Good question, OP.
My first point would be that in-group preferences apply not only to biologically-defined groups (based on phenotype) but also constructed identities such as religious, ethnic, and national groups. Hell, even sports fans engage in the same behavior. This means that social groups are not innate or biologically-defined, in theory we could make an in-group for proletarians or revolutionaries or whatever.
My second point is that the in-group out-group dynamic
is not all-important in human functioning, even though I would agree that it does
probably have a biological basis inside of humans. I've worked with people of many races, ethnic groups, and nationalities. For the most part we didn't argue or fight over tribal shit because we were just trying to earn a paycheck and go home. Working adults have little time for petty shit.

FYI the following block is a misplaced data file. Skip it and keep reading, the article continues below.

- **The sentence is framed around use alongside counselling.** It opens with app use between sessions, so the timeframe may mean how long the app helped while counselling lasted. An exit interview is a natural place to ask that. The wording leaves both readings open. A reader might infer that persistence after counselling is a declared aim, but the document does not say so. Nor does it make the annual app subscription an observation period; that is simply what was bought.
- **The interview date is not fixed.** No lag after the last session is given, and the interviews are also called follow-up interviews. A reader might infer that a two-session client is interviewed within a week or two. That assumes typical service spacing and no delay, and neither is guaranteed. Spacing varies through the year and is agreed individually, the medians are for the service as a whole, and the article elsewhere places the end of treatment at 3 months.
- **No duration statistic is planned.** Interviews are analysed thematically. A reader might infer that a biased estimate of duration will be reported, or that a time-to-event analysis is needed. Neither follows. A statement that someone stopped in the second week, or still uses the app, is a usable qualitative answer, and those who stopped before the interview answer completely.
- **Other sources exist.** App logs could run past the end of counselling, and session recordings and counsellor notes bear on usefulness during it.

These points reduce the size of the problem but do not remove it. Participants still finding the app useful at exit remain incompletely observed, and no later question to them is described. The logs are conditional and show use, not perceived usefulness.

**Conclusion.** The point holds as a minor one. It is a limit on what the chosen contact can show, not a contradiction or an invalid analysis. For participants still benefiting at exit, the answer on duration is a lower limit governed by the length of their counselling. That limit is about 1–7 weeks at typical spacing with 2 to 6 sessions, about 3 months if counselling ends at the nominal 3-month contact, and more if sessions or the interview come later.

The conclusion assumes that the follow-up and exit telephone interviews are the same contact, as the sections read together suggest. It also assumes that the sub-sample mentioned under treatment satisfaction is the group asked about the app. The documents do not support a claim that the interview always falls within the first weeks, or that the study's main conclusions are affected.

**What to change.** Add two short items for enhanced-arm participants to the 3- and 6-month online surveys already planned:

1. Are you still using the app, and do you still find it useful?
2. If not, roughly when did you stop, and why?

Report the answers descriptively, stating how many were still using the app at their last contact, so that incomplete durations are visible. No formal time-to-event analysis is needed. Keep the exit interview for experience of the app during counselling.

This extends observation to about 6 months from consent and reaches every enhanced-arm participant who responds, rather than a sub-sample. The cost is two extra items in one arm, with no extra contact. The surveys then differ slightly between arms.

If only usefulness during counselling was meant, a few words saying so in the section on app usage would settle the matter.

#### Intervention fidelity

These two points are why I believe that a multi-ethnic or multi-national socialist commonwealth could potentially survive in spite of those divisions. But we would probably need to provide a common culture and common symbols that people could adopt to feel part of the same "tribe." The pull of us vs. them
is strong in humans.
>The nazi then said something about the USSR having multiple ethnicities and that ethnic conflict erupted shortly after it fell.
That's true, but it doesn't prove that this will happen inevitably. Global capitalism functions very effectively even though it encompasses huge numbers of people from different nations, religions, ethnic groups - who all speak different languages. The fact that a system as chaotic as capitalism can function at a global level in spite of these divisions (and in fact, slowly tie these separate peoples together) is proof that we aren't doomed to ethnic conflict and division.